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Wildlife Ecology Master's Programs

A master's degree in wildlife ecology can be earned through taking a variety of different classes. Learn more about these classes, program length, and general program admission requirements.

How to Earn a Master's Degree in Wildlife Ecology

Students that want to enter into a master's degree program in wildlife ecology will need to already hold a minimum of a bachelor's degree. These programs typically require students to complete at least 30 units of credit prior to graduation, and some of the courses that they may take include ecotoxicology, conservation biology, historical ecology, and tree physiology and ecophysiology.

Ecotoxicology

Ecotoxicology is the study of toxicants and how they impact the ecosystem, populations, and different communities. Students in a class like this will learn about a variety of toxicants and their sources, along with the effects that they have on the environment at different levels. By the end of this course, students will know how to identify toxicants and assess the risks associated with them along with how they will affect the areas that are exposed.

Conservation Biology

The goal of a course like this is to understand the social, economic, ecological, and biological principles of the field of conservation biology. Some of the many different topics addressed in a class like this include biodiversity, habitat loss, population ecology, invasive species and their effects, and conservation planning. Students in a conservation biology course will also look at different human activities and how the affect the biosphere. Lastly, students will learn the different approaches to monitoring conservation intervention efforts.

Historical Ecology

The importance of past events on current ecosystems is the main focus in a historical ecology course. Those in this course will learn about the interactions between humans, landscapes, and other aspects of the environment. A historical ecology course will touch base on a variety of subjects including biology, geography, anthropology, and possibly archaeology.

Physiology of Trees and Ecophysiology

Tree physiology and ecophysiology will teach students about the effects of different climate changes on the forests both in the past and in the present. Students in a course like this will study the physiological development of trees and forests. By the conclusion of this class, attendees will be able to understand the different factors that can affect the growth of both trees and ecosystems.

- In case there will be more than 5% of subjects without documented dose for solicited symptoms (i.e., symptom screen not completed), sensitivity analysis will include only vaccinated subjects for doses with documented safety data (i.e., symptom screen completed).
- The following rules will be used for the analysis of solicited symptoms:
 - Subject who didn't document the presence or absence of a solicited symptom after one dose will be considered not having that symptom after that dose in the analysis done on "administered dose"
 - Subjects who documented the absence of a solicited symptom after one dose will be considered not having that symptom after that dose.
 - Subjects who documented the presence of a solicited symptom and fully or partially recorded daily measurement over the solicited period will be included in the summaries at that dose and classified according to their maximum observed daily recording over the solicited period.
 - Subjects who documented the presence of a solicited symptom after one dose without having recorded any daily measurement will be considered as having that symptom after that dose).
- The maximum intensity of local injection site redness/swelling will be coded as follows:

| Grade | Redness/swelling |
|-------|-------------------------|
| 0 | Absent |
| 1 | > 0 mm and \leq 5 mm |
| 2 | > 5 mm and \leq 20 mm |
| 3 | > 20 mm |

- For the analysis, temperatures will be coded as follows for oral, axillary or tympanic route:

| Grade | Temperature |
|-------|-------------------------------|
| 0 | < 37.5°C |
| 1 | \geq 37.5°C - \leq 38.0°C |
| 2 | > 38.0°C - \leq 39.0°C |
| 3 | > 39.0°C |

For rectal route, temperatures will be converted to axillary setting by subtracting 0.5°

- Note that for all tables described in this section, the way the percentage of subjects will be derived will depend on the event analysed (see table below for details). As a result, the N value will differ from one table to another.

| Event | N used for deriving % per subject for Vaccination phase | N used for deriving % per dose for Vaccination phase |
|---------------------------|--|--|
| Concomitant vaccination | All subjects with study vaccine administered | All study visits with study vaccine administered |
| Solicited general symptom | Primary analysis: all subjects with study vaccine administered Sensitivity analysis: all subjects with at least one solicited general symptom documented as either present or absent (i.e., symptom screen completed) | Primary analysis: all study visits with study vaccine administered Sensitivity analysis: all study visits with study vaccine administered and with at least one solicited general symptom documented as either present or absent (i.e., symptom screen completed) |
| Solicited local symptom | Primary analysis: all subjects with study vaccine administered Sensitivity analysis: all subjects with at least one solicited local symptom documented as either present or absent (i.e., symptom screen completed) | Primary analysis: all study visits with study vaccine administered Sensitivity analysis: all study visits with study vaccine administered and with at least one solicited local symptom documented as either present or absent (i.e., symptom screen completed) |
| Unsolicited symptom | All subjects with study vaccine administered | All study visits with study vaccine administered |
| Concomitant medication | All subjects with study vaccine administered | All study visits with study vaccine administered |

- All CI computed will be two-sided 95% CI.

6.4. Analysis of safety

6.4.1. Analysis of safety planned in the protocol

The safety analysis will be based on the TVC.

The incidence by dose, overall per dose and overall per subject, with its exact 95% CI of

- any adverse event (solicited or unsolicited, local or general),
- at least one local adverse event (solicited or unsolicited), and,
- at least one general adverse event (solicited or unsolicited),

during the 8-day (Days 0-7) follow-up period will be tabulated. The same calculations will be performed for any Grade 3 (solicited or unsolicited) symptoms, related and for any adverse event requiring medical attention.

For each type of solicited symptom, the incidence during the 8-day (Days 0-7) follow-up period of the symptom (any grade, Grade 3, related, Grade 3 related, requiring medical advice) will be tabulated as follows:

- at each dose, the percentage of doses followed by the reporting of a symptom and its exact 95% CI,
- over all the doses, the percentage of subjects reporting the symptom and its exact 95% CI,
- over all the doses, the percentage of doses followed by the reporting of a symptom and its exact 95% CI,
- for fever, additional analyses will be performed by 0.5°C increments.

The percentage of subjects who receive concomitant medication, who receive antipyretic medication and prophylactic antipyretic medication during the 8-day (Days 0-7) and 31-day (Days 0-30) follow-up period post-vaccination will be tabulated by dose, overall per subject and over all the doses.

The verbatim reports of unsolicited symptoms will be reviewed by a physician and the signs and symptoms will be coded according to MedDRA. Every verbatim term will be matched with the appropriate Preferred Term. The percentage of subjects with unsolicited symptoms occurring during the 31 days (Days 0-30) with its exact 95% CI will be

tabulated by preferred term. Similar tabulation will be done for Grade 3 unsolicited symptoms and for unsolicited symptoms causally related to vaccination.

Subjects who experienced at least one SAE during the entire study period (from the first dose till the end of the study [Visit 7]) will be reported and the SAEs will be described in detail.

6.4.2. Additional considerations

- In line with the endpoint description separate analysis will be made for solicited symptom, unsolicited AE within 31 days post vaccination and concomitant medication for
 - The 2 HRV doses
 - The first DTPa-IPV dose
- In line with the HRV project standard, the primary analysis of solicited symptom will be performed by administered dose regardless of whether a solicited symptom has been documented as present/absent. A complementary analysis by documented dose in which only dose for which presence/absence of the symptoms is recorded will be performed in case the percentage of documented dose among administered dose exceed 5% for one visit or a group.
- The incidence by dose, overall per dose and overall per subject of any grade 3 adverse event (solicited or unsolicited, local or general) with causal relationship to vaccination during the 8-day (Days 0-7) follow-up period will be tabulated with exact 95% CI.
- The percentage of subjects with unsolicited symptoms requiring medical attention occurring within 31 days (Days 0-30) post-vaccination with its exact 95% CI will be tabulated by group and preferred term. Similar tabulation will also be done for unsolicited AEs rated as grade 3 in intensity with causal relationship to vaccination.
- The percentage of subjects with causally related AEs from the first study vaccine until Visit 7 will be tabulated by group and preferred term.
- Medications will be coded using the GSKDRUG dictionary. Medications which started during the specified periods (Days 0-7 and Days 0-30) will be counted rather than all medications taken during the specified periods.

Ecology of Forests

Students in this course will be taught about the important and major factors that can influence the structure and the function of different forest ecosystems. A forest ecology course will also help students to understand the natural disturbances that occur in forest ecosystems. Additionally, there will be an emphasis on the current challenges that forest ecosystems are facing, like climate change, pollution, and introduced species, along with the impact that humans are having, or could have, on these types of ecosystems.

Ecology of Landscapes

A course in landscape ecology will focus on teaching the students about how important spacial patterns are on broad scales. This class will also discuss the function, structure, and changes of different land areas and the interactions of ecosystems. Students will learn how to use different tools important in spacial analysis, and also how to make decisions and use problem solving skills in the area of land-use management.

Common Admission Requirements

All students that want to gain admission into a master's degree program for wildlife ecology will need to hold at least a bachelor's degree, preferably in a field such as wildlife ecology, biology, or another closely related area. Applicants will usually need to hold a 3.0 GPA or higher on a 4.0 scale when it comes to their previous undergraduate coursework. The GRE exam must also be taken and scores should be sent to all schools that students are applying too, and some schools require students to have a cumulative score in the top 50th percentile. Lastly, students may also need to submit additional documents such as their undergraduate transcripts, letters of recommendation, resume or CV, or a statement of purpose depending on the school that they are applying to.

Anyone wishing to enter in to a master's degree program in wildlife ecology will need to meet set program admission requirements like holding a 3.0 GPA, submitting all of the necessary documentation, and taking the GRE exam. Once admitted into one of these programs, students will need to earn 30 units of credit from courses like forest ecology, conservation biology, historical ecology, and landscape ecology.